Note that in this specification, a state in which transistors are connected to each other in series means, for example, a state in which only one of a source and a drain of a first transistor is connected to only one of a source and a drain of a second transistor. In addition, a state in which transistors are connected to each other in parallel means a state in which one of a source and a drain of a first transistor is connected to one of a source and a drain of a second transistor and the other of the source and the drain of the first transistor is connected to the other of the source and the drain of the second transistor.

In this specification, the term “connection” means electrical connection and corresponds to a state where current, voltage, or a potential can be supplied or transmitted. Accordingly, a connection state does not always mean a direct connection state but includes an indirect connection state through a circuit element such as a wiring, a resistor, a diode, or a transistor so that current, voltage, or a potential can be supplied or transmitted.

Even when independent components are connected to each other in a circuit diagram, there is the case where one conductive film has functions of a plurality of components, such as the case where part of a wiring functions as an electrode. The term “connection” in this specification also means such a case where one conductive film has functions of a plurality of components.

Next, an operation example of the pixel portion 110 in FIG. 3A is described giving an example in which the pixel 114 has the structure in FIG. 3B. FIG. 4 is a timing chart of the pixel portion 110. Specifically, FIG. 4 illustrates changes over time in the potential of a signal supplied to the scan line G1, the potentials of image signals supplied to the signal lines S1 to Sx, and the potentials of the first electrodes of the pixels 114 connected to the scan line G1. In FIG. 4, the transistor 115 in the pixel 114 in FIG. 3B is an n-channel transistor.

First, in a first frame period, the scan line G1 is selected by input of a pulse signal to the scan line G1. In each of the plurality of pixels 114 connected to the selected scan line G1, the transistor 115 is turned on. When the transistors 115 are on (in one line period), the potentials of image signals are applied to the signal lines S1 to Sx. Electric charge is accumulated in the capacitors 116 through the transistors 115 that are on in accordance with the potentials of the image signals applied to the signal lines S1 to Sx. Further, the potentials of the image signals are applied to the first electrodes of the liquid crystal elements 113 through the transistors 115 that are on.

In the timing chart in FIG. 4, in a period during which the scan line G1 is selected in the first frame period, image signals having a positive polarity are sequentially input to all the signal lines S1 to Sx. Thus, image signals having a positive polarity are input to first electrodes G1S1 to G1 Sx in the pixels 114 that are connected to the scan line G1 and the signal lines S1 to Sx.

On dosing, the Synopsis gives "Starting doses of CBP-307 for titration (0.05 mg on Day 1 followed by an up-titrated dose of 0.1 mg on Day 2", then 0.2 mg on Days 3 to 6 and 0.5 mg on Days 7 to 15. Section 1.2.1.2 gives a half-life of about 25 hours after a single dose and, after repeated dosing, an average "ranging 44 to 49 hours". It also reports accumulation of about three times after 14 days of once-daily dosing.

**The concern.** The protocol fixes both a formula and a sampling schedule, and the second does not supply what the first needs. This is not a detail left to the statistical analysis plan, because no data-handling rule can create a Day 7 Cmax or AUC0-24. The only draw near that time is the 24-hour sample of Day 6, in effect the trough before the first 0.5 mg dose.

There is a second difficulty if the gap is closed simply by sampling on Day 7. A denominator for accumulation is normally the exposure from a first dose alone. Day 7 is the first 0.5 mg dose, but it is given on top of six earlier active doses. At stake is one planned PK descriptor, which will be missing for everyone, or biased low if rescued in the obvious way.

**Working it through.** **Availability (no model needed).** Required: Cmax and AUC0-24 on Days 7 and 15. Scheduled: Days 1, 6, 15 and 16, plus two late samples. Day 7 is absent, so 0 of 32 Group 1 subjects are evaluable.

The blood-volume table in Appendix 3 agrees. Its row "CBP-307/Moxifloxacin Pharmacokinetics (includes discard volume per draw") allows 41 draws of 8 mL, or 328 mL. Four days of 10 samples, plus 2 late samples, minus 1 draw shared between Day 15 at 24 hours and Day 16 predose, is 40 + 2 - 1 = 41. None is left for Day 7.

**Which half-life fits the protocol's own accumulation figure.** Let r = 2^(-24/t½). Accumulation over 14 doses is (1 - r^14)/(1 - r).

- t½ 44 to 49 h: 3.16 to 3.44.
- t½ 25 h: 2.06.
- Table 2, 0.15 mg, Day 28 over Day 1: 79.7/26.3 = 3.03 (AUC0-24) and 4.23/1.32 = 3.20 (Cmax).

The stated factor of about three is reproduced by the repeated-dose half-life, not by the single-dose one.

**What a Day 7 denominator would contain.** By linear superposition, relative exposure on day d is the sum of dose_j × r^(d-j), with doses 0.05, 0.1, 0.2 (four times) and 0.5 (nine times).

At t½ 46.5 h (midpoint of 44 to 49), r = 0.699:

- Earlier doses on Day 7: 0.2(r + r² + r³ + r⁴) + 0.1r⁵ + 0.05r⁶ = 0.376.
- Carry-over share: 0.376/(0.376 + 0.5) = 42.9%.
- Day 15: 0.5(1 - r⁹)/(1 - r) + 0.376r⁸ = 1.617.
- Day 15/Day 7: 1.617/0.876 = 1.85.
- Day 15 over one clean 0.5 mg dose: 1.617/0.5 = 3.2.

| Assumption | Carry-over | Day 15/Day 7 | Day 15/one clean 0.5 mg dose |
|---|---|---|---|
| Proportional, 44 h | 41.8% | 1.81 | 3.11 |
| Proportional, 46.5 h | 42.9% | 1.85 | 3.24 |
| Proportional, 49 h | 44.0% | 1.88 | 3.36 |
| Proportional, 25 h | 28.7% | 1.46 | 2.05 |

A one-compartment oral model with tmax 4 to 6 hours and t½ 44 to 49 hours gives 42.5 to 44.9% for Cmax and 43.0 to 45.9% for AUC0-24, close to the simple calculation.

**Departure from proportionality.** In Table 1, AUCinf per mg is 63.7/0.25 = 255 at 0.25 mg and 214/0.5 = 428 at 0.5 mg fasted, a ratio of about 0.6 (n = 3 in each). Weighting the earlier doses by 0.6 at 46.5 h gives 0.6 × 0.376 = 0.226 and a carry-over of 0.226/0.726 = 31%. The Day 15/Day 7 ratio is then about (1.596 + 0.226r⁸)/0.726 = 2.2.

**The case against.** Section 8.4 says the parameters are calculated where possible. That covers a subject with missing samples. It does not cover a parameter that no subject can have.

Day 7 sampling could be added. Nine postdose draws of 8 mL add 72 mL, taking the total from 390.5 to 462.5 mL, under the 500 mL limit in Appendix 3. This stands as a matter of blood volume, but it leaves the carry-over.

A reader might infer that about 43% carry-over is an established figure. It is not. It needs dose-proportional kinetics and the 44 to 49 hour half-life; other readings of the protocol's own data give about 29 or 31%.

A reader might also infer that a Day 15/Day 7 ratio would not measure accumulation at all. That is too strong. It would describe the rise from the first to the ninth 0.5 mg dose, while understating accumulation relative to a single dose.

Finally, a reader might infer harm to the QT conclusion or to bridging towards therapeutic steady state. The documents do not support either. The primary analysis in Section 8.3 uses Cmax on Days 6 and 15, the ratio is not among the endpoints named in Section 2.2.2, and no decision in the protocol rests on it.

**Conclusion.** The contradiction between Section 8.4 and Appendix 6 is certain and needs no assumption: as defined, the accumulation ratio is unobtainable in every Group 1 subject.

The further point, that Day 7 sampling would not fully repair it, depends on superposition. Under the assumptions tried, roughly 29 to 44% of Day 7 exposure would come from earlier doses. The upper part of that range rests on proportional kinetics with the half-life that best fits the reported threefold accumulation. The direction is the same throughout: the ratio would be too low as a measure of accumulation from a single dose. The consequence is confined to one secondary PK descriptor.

In the liquid crystal element 113, alignment of liquid crystal molecules is changed in accordance with the level of voltage across the first electrode and the second electrode, so that transmittance is changed. Accordingly, when the transmittance of the liquid crystal element 113 is controlled by the potential of an image signal, gradation can be expressed.

When input of image signals to the signal lines S1 to Sx is completed, selection of the scan line G1 is terminated. When the selection of the scan line G1 is completed, the transistors 115 in the pixels 114 including the scan line G1 are turned off. Then, the voltage across the first electrode and the second electrode is held in the liquid crystal element 113, so that expression of gradation is maintained.

Similarly, the scan lines G2 to Gy are sequentially selected, and the pixels 114 connected to the scan lines G2 to Gy are sequentially subjected to the same operation as that performed while the scan line G1 is selected. Through the above operations, an image corresponding to one hue can be displayed on the pixel portion 110.

Note that in one embodiment of the present invention, the scan lines G1 to Gy are not necessarily selected sequentially.

Next, in a second frame period, the scan line G1 is selected by input of a pulse signal to the scan line G1. In each of the plurality of pixels 114 connected to the selected scan line G1, the transistor 115 is turned on. When the transistors 115 are on, the potentials of image signals are applied to the signal lines S1 to Sx. Electric charge is accumulated in the capacitors 116 through the transistors 115 that are on in accordance with the potentials of the image signals applied to the signal lines S1 to Sx. Further, the potentials of the image signals are applied to the first electrodes of the liquid crystal elements 113 through the transistors 115 that are on.